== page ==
Songs About Curses
Music is so diverse that it incorporates everything about life; the good and bad, blessings and curses alike. Curses are not new to us, from the religious view, it goes all the way up to the time of Adam and Eve, for defying God’s instruction and being exiled with curses. We as humans can also place curses on people out of anger over a really bad experience with them and sometimes unknowingly from our actions.
Truth is, the world can’t balance on unitary concepts; there’s always a balance between good and evil, blessings and likewise curses. So, as people are blessed with the day, others are cursed with the day and this can come in many forms – frustration, death, sickness and many other unfortunate situations.
Several songs about curses are available out there; most of which stem from the narrator’s personal experiences. Some even prove beyond reasonable doubt that some songs are forbidden to be sung in some parts of the world because they’re either cursed or attract curses. Whatever the case may be, I’ve compiled a list of songs about curses and I hope you enjoy them. This will be a long one but I’m certain you’ll love them!
1. “Curse of the Crossroads” by Robert Johnson
It’s not simply this song that has a creepy legend attached to it; Robert Johnson as a whole has always been shrouded in mystery. There is a legend that at a crossroads, Johnson made a pact with the devil to become the dominant figure in Delta blues.
According to popular belief, Robert Johnson was a mediocre guitarist who desperately aspired to become a great blues musician. According to the story, a tall man (supposedly the devil) greeted Johnson at the crossroads, took his guitar, tuned it, played a few riffs, and then gave it back to Johnson.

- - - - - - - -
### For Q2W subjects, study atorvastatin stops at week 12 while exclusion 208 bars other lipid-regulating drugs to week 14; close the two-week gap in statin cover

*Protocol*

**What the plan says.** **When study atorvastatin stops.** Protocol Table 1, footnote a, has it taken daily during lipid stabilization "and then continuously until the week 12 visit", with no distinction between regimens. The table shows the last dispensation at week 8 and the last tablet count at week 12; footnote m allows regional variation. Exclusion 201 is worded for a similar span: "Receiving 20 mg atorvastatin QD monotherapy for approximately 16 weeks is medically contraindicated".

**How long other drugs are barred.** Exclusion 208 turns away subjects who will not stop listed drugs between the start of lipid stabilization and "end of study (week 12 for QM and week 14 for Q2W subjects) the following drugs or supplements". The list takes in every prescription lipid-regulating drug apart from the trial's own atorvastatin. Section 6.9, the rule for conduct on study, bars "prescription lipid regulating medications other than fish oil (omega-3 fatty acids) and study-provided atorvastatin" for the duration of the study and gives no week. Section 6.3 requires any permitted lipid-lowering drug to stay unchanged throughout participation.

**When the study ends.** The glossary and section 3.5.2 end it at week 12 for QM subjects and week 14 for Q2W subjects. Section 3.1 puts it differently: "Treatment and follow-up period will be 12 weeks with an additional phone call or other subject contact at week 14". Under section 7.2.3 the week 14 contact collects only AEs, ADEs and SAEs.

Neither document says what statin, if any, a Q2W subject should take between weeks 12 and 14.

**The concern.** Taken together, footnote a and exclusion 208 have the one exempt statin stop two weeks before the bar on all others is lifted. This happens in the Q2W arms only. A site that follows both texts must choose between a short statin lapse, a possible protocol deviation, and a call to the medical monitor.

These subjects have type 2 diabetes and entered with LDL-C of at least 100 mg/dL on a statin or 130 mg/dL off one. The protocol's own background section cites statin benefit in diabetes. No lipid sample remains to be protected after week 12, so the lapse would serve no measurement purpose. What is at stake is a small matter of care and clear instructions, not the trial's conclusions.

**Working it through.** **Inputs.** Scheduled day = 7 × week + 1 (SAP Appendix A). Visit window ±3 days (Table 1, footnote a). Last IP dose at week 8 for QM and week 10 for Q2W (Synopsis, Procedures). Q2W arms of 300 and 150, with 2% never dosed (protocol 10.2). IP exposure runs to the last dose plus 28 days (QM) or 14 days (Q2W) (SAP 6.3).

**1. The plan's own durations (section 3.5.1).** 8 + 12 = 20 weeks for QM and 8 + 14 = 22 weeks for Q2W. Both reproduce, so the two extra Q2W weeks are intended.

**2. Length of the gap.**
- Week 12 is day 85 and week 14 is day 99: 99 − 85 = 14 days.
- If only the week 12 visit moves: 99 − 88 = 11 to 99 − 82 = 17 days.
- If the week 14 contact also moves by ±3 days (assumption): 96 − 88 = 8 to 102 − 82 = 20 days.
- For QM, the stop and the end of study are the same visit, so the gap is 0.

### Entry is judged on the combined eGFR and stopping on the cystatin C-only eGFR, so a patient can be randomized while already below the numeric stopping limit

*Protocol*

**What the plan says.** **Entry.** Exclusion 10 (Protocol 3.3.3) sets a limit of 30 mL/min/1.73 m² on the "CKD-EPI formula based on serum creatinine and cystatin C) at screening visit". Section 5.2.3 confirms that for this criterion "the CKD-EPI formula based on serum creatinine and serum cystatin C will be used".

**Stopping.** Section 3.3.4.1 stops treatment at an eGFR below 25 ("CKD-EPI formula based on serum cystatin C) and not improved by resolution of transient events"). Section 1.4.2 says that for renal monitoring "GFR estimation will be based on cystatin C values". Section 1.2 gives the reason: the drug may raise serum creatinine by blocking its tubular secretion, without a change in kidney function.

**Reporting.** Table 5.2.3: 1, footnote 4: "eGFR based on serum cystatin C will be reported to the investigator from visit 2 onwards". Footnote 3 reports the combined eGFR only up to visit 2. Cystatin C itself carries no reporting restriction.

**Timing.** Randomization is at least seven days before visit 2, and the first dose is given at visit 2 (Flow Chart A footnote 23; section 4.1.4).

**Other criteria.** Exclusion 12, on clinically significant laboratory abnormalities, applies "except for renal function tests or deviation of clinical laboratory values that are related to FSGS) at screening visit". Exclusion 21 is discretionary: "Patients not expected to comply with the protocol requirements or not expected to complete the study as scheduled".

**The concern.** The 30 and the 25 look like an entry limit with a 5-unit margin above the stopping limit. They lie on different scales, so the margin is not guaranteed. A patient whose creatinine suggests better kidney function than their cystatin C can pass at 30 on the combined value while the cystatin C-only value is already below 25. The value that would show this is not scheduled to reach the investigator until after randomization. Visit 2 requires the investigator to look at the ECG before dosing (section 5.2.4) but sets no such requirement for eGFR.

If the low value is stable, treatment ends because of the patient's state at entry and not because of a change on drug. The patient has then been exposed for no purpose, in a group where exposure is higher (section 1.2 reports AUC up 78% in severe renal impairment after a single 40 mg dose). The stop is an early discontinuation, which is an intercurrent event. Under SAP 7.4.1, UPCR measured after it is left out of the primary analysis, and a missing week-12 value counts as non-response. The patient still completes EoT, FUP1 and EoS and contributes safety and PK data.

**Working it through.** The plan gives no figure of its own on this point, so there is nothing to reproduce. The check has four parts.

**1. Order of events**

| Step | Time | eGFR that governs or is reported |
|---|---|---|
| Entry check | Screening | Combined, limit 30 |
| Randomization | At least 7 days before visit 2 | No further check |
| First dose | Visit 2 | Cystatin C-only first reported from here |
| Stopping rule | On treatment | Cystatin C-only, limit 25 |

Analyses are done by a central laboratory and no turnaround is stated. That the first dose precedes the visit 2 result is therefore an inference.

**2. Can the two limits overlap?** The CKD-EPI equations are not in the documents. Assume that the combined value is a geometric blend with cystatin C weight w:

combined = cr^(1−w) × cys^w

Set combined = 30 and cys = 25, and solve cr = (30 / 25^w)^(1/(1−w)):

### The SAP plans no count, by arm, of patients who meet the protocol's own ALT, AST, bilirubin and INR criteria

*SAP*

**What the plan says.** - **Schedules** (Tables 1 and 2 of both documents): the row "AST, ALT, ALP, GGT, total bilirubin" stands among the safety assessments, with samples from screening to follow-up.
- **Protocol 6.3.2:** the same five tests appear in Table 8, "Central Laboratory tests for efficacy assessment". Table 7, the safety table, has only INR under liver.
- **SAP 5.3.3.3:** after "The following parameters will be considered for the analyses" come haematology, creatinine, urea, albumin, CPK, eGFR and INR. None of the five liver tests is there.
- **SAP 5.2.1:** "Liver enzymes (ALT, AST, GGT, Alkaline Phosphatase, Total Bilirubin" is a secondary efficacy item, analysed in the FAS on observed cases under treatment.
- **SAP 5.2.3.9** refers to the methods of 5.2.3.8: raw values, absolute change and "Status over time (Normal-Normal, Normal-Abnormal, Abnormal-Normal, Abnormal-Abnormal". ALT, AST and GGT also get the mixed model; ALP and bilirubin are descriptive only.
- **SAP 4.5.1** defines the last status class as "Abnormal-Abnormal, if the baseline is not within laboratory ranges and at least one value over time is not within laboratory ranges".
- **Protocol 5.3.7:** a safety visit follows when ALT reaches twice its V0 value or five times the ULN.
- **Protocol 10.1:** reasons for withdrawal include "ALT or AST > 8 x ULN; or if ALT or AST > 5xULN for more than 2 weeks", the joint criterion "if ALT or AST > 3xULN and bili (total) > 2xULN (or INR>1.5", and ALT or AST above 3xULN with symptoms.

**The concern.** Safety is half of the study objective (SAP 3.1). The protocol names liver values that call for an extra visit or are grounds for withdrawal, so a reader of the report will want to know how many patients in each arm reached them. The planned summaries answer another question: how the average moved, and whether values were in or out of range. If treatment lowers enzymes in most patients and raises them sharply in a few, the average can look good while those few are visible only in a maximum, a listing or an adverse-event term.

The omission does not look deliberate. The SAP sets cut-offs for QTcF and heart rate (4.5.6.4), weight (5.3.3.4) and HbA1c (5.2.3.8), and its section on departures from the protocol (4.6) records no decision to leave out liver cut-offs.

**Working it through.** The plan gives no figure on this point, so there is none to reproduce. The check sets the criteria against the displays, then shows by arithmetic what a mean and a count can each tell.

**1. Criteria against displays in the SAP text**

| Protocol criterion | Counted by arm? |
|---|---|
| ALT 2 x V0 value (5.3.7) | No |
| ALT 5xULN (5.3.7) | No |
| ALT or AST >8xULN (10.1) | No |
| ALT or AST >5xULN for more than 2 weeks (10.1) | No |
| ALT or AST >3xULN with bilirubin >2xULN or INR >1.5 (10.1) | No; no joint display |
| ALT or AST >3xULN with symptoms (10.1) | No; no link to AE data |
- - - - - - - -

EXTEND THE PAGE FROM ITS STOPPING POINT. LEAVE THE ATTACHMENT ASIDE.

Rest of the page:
The reason Johnson went there is unclear. Some say he sold his soul to the devil in this conversation, in exchange for the ability to play the guitar brilliantly.
The curse of this song is what has happened since its debut, even though Johnson himself had never confirmed any of the claims about his sudden leap to stardom.
According to the crossroads curse, playing the song live might lead to devastating personal and professional consequences. Strange as it may seem, many of the artists who have covered the blues classics have experienced some sort of personal sorrow.
2. “The Ninth Symphony” by Ludwig van Beethoven
Composers of classical music have an unusual phobia about the number nine. Within this society, there is a myth that states if one completes the ninth symphony, they will pass very soon after. Peter Maxwell Davies, a contemporary British composer, appears to have avoided being affected by the curse.